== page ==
This is the third recession I have been through since we started Bartle Bogle Hegarty, but what makes this one very different to the others is the extent of uncertainty. Things have happened in the past few months that one would not have dreamed possible a year ago and I suspect there are more surprises on the way.
So, in looking ahead to 2009 and seeking to predict what life will be like for the advertising industry, it is hard to be precise. We know that consumer confidence is at its lowest level since NOP first measured it 34 years ago. We also know that there is no longer a robust correlation between economic indicators (such as company profits, consumer spending and GDP) and advertising expenditure in the UK, so looking in the rear-view mirror offers no certainty of the journey ahead.
What we do know is that volatility in consumer and economic confidence is going to impact directly on our business. Our clients will be looking for efficiencies, not least in their agency relationships. Just how tough it will get and for how long is hard to predict. It is often said that the best way to predict the future is to invent it and I think this is going to hold true for our industry in the years ahead.
Uncertainty is debilitating. It leads to anxiety, which can lead to a loss of confidence. This, in turn, can lead to panic, and the effect of panic, as we have already seen, can have catastrophic effects. The more we think recession, the more we get recession.
In my experience, confidence is a prerequisite for any successful business, but agencies in particular run on confidence and an unconfident agency will never perform at its best. It follows, therefore, that the answers to how best the industry manages its way through the next 12 months and beyond are first and foremost about mindset. So much of what is happening out there we have no control over, so we need to focus on the things that we can influence positively.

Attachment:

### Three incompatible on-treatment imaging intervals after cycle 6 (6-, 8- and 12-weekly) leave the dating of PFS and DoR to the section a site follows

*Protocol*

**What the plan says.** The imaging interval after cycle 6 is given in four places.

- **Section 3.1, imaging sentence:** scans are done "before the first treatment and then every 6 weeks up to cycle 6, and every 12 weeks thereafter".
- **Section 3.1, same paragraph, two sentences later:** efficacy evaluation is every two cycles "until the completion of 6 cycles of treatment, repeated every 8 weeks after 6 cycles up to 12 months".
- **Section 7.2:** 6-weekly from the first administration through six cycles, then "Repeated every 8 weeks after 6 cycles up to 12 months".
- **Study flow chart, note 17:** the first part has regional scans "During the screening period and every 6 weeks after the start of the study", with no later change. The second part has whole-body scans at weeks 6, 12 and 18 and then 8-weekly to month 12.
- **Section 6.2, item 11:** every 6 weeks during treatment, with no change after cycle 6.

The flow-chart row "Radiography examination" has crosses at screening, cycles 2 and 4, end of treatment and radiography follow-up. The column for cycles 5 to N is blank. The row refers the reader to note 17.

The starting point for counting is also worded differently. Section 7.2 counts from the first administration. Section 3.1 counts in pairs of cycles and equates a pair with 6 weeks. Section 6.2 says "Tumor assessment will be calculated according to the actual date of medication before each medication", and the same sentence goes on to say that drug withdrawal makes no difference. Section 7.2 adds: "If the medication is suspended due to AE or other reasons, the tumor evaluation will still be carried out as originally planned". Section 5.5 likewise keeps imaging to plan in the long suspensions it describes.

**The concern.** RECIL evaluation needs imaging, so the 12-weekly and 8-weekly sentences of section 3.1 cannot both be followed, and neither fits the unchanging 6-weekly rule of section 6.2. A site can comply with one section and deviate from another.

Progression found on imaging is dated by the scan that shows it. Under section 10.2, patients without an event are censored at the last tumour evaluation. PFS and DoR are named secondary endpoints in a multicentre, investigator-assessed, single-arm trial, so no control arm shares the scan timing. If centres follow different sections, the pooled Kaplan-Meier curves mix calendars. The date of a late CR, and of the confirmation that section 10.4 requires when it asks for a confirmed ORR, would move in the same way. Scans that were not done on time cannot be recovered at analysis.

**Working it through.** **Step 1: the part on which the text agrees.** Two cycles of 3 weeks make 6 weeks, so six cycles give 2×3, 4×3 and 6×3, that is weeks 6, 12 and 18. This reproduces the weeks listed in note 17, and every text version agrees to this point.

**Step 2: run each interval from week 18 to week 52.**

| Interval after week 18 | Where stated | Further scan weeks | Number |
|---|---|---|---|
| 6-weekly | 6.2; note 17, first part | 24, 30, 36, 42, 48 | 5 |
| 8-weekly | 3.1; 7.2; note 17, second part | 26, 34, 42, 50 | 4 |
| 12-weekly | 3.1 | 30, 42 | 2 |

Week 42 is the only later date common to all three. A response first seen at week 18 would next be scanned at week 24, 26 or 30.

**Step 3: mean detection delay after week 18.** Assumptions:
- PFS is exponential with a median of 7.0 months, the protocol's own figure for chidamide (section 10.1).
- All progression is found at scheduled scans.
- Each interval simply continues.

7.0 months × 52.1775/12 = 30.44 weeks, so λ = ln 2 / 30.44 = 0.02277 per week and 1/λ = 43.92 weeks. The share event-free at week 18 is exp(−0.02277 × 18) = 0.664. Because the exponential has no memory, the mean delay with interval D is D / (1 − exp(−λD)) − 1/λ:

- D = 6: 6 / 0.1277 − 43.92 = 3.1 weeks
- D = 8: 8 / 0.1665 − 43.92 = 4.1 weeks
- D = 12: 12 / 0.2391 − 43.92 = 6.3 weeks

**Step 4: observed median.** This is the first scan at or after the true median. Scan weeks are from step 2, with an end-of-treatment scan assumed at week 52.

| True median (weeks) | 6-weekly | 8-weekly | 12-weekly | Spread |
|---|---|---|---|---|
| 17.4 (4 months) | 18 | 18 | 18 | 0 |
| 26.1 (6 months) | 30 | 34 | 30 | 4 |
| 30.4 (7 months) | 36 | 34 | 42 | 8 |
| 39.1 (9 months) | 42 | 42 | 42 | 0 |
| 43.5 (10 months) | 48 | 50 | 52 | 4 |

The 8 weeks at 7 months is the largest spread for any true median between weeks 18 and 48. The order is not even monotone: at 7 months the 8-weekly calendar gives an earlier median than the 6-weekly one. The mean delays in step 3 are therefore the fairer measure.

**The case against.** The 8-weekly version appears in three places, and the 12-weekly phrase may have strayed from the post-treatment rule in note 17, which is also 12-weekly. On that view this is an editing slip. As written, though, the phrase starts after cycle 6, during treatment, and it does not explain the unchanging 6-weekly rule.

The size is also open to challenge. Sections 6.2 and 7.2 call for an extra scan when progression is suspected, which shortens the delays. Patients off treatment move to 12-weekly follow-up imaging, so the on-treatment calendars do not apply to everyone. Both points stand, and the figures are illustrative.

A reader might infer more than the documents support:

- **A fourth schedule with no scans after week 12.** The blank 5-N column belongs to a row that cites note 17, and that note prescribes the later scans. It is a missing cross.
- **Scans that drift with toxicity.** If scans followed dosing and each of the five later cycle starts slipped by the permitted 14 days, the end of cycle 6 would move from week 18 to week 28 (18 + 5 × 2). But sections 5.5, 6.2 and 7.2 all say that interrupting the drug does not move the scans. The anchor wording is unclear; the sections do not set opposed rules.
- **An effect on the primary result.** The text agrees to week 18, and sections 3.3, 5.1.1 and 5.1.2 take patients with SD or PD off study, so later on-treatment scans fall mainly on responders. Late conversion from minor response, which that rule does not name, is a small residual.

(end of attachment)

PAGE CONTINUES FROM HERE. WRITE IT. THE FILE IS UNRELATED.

Thus, I feel the prime responsibility of agency management in these turbulent times is to instil a sense of certainty, positivity and confidence into the hearts and minds of staff and clients. This may seem a tall order when doom and gloom surrounds us daily, and I do not claim to have the blueprint for riding out recession, but I can share some principles that could be of use in helping navigate a way forward.
Direction. The businesses that I observe dealing best with the downturn are those that are rallying their people behind a clearly articulated agenda providing direction on how they will proceed in these extraordinary times. They are taking a proactive approach.
It is all too easy to duck beneath the parapet when the going gets really tough. Honesty is always the best policy and these businesses are being open about the issues most likely to cause anxiety and setting out what will define success in the coming year. People will then know where they stand.
At BBH, we have coined the mantra "certainty in uncertain times" as our rallying cry for 2009. We believe that, in uncertain times, people turn to brands, businesses and people they trust. As I said, we have been through recessions before and come out stronger, we have 26 years on the clock and we intend to use that experience to instil confidence and positivity. The mantra also inspires us to ensure we are certain about how consumer behaviour is changing so that our advice to clients is certain and sound.
Overhaul. Companies tend to make their biggest mistakes in the good times, so, after a long period of economic prosperity, the likelihood is that most agencies are in need of some overhaul, even if the good times blinded us to the need.